In his first four starts, Lohse was 3-1 with a 2.42 ERA, and he was a hot pick-up. And then he gave up 13 runs in 10.1 IP in his last two starts. HEATER readers saw it coming, as these latter starts pushed his stat line right to his True Talent predictions. Now, Lohse is complaining of back pain, after knee and elbow issues earlier this season. We’re staying far away, as his low-K ways don’t offset the downside in most leagues.
Shairon Martis | Washington Nationals | SP
YTD: 4.5 K/9, 1.2 K/BB, 4.10 ERA
True Talent: 6.3 K/9, 1.5 K/BB, 5.09 ERA
Next Week Forecast: 11.1 IP, 0.6 wins, 8 K, 5.05 ERA
Martis’ 5-0 record gives him almost half of the Nats’ 11 wins. Even more impressive is that he has racked up these Ws while underperforming his projected peripherals. His True Talent is discouraging, but the young fireballer has sharply improved his groundball rate (41.8 GB% vs. 33.3% in 2008), and he has room to raise his strikeouts. He could be a lightning-in-a-bottle sort for the season.
Juan Pierre | Los Angeles Dodgers | OF
True Talent: .294/.337/.365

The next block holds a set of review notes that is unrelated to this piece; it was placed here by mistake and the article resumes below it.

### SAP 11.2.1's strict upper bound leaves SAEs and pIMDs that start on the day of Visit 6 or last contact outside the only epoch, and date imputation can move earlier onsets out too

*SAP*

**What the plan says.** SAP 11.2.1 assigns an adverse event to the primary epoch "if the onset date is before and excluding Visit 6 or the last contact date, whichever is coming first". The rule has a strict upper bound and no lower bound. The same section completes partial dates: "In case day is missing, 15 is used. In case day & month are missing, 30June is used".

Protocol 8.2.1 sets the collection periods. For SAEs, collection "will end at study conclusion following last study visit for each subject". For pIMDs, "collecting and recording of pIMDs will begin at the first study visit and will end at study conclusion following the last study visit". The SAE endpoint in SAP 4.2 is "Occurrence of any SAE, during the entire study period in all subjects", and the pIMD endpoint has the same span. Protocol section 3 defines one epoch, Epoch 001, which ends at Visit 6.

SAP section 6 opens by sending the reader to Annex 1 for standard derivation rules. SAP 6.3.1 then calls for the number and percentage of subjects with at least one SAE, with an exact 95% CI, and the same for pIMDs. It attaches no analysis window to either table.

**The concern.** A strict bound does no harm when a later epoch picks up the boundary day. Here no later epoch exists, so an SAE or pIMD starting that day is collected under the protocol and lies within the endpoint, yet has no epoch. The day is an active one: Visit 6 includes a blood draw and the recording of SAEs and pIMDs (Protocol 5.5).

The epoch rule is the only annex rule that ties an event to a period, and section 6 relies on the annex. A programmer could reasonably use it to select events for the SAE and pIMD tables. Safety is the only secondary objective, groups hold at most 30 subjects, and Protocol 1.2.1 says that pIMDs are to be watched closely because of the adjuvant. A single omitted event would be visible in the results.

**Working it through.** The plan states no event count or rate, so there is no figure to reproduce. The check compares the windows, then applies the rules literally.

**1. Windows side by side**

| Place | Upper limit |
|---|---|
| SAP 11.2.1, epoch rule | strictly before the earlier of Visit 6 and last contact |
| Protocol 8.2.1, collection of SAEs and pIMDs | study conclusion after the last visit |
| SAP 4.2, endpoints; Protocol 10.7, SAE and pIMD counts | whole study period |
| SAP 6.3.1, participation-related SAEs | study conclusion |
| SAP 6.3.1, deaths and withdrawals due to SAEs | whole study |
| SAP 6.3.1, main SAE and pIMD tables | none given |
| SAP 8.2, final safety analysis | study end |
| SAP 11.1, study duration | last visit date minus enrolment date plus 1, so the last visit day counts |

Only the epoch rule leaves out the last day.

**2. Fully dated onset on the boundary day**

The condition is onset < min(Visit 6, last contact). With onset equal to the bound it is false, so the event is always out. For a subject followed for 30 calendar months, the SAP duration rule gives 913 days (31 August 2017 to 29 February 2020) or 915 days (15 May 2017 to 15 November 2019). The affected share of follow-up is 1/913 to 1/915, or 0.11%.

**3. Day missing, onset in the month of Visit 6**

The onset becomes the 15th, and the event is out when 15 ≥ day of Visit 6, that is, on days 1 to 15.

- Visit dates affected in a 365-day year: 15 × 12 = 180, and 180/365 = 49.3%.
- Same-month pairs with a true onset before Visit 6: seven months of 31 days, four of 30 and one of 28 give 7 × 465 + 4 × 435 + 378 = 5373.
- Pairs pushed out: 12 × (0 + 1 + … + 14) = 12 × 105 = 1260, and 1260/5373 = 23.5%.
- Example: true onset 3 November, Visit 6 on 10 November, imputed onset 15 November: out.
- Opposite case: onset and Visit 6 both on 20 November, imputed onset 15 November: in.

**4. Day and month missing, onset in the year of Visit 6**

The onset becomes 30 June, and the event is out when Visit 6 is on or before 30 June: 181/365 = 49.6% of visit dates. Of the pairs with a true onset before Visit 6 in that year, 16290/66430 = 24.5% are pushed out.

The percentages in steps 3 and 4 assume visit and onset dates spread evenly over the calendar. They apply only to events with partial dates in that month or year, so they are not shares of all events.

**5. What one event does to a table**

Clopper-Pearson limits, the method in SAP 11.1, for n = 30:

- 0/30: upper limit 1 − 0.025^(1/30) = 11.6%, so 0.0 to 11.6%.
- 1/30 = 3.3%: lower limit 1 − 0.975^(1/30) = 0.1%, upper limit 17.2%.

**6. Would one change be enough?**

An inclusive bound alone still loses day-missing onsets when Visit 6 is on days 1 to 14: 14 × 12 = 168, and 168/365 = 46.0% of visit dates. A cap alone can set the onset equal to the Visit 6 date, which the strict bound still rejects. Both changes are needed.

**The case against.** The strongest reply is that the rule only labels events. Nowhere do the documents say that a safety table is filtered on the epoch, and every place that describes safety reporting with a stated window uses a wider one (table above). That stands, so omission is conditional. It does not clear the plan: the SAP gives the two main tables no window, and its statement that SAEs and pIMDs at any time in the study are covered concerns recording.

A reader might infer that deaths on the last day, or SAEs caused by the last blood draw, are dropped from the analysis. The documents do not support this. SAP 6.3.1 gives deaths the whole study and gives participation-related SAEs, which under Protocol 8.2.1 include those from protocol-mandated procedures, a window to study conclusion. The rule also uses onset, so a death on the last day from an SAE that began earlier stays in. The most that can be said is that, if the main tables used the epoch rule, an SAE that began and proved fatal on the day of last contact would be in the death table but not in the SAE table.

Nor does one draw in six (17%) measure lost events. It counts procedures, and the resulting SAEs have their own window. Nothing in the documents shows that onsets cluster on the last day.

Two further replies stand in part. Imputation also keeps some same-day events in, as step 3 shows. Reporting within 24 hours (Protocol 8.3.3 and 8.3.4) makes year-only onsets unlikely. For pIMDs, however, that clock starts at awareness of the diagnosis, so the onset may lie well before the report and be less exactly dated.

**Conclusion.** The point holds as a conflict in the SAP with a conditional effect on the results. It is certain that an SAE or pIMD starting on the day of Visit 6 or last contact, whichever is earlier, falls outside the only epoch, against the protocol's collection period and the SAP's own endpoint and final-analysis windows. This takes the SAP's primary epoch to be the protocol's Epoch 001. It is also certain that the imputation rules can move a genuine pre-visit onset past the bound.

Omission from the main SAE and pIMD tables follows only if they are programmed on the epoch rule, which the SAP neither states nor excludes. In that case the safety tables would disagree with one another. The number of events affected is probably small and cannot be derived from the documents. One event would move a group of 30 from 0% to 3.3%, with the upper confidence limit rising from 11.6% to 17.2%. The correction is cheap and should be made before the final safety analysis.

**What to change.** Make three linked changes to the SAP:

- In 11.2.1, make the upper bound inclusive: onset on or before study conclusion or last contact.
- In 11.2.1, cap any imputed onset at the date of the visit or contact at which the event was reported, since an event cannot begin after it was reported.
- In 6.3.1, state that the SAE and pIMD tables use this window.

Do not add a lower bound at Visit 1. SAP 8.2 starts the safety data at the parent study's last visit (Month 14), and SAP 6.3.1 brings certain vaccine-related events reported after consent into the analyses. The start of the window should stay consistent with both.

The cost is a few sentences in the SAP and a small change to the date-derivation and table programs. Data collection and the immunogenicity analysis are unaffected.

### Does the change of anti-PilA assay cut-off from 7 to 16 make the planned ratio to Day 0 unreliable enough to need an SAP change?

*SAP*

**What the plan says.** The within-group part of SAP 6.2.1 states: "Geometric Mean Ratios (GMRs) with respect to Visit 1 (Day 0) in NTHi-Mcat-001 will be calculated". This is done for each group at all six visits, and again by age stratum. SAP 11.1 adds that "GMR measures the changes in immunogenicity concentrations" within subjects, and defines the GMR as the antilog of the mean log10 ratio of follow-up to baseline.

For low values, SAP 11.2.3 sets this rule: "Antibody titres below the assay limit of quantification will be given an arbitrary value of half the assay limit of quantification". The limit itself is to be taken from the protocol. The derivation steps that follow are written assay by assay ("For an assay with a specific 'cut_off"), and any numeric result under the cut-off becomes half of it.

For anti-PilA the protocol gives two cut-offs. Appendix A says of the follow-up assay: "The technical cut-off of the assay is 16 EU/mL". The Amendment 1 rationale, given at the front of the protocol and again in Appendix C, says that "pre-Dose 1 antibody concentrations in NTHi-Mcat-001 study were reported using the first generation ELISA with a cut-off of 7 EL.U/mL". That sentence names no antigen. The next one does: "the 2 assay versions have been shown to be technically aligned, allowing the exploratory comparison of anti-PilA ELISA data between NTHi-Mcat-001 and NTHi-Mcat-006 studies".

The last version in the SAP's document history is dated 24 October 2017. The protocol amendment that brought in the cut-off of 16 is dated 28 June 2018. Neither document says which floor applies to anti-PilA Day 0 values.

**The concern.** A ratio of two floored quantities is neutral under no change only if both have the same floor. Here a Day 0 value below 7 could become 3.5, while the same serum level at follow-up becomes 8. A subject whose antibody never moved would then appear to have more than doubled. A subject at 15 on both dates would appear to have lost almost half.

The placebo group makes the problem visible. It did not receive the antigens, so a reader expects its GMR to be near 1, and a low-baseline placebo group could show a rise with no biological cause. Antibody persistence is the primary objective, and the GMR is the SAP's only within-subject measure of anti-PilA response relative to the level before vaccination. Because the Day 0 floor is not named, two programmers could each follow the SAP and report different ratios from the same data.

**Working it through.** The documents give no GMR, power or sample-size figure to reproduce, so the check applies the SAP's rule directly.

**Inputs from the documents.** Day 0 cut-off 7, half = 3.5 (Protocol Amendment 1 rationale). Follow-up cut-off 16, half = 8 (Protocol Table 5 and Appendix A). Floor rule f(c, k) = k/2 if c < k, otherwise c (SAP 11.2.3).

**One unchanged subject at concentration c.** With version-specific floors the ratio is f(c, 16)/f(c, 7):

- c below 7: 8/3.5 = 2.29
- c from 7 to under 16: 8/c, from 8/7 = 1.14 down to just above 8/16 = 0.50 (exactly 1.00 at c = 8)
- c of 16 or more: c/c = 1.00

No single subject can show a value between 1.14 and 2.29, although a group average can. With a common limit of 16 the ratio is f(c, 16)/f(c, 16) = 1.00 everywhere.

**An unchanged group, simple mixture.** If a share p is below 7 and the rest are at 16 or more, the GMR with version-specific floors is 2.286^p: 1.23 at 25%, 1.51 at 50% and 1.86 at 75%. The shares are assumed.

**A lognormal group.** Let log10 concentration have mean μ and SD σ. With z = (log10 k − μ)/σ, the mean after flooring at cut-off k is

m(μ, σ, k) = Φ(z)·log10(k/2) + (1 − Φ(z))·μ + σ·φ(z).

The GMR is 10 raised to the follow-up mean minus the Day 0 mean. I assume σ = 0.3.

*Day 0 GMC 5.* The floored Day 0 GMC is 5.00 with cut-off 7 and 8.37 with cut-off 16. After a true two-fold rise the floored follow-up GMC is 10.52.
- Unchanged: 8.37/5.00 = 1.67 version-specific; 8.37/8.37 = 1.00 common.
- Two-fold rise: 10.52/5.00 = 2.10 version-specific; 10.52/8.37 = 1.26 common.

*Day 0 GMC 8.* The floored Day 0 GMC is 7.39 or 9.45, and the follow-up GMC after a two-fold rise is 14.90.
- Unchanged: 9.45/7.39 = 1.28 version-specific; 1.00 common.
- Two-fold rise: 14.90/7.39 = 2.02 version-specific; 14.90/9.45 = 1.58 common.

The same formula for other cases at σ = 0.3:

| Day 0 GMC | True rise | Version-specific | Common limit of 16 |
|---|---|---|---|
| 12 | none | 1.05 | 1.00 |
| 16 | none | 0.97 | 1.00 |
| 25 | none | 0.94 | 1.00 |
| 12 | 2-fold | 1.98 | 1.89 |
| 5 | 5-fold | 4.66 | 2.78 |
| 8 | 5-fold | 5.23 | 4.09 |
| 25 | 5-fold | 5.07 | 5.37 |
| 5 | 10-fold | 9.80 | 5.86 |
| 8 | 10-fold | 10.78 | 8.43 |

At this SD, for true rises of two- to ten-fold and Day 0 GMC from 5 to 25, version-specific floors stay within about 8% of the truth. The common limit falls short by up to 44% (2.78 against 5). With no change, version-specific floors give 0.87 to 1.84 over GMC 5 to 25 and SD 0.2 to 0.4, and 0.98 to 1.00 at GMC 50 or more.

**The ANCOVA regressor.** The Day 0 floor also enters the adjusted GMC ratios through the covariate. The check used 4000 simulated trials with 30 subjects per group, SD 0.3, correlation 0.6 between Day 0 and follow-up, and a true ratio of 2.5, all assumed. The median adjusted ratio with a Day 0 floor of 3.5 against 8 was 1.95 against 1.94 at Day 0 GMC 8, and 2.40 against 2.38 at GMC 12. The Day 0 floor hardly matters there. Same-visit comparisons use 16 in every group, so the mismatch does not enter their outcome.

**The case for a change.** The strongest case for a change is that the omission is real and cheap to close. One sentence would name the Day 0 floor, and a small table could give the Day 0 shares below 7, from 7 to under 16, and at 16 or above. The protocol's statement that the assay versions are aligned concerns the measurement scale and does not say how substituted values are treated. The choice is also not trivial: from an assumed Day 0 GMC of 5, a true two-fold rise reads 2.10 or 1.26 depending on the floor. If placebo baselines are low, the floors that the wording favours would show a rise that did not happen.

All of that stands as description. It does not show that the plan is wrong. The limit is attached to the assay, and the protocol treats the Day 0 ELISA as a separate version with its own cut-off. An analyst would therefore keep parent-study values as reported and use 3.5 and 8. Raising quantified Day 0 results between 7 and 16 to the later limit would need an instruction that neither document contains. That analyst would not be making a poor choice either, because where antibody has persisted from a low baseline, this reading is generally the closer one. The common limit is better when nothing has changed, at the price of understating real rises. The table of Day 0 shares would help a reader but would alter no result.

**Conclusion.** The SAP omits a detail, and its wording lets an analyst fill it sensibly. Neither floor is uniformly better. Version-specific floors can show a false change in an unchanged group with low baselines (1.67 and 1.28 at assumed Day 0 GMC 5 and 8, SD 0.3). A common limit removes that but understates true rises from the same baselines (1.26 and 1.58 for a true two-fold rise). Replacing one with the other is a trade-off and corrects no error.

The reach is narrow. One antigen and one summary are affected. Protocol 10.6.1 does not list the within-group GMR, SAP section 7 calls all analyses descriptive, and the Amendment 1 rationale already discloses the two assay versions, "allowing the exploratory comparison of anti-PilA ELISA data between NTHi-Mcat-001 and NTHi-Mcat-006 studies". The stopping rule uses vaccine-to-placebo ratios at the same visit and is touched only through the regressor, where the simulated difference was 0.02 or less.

Next Week Forecast: 0.1 HR, 3 R, 2 RBI, .295 BA, 1.9 SB
With Manny now a spectator, Pierre is finally earning his paycheck and hitting out of his shoes. True Talent tells you that he’s going to start hitting more like the guy who has averaged 150 games of .286/.329/.359 over the past four years. Pierre will keep giving you steals (who couldn’t use 2 SB next week?), but don’t convince yourself that he has discovered the Fountain of Youth.
Eric Stults | Los Angeles Dodgers | SP
YTD: 5.5 K/9, 1.4 K/BB, 3.58 ERA
True Talent: 6.5 K/9, 1.8 K/BB, 4.63 ERA
Next Week Forecast: 5.2 IP, 0.3 wins, 4 K, 4.86 ERA
After pitching a CG shutout against the Giants, Stults is showing up on everyone’s roster. But that was the first start this year without a walk, and he struck out only five. Even with those numbers, he is underperforming his projected K/BB because his other starts were so bad (overall 1.1 K/BB, 4.94 ERA). He’s just not on track. Hiroki Kuroda should push Stults back to the bullpen when he returns, and whatever marginal value Stults has will evaporate then.
True Talent and Next Week Forecasts courtesy of Heater Magazine.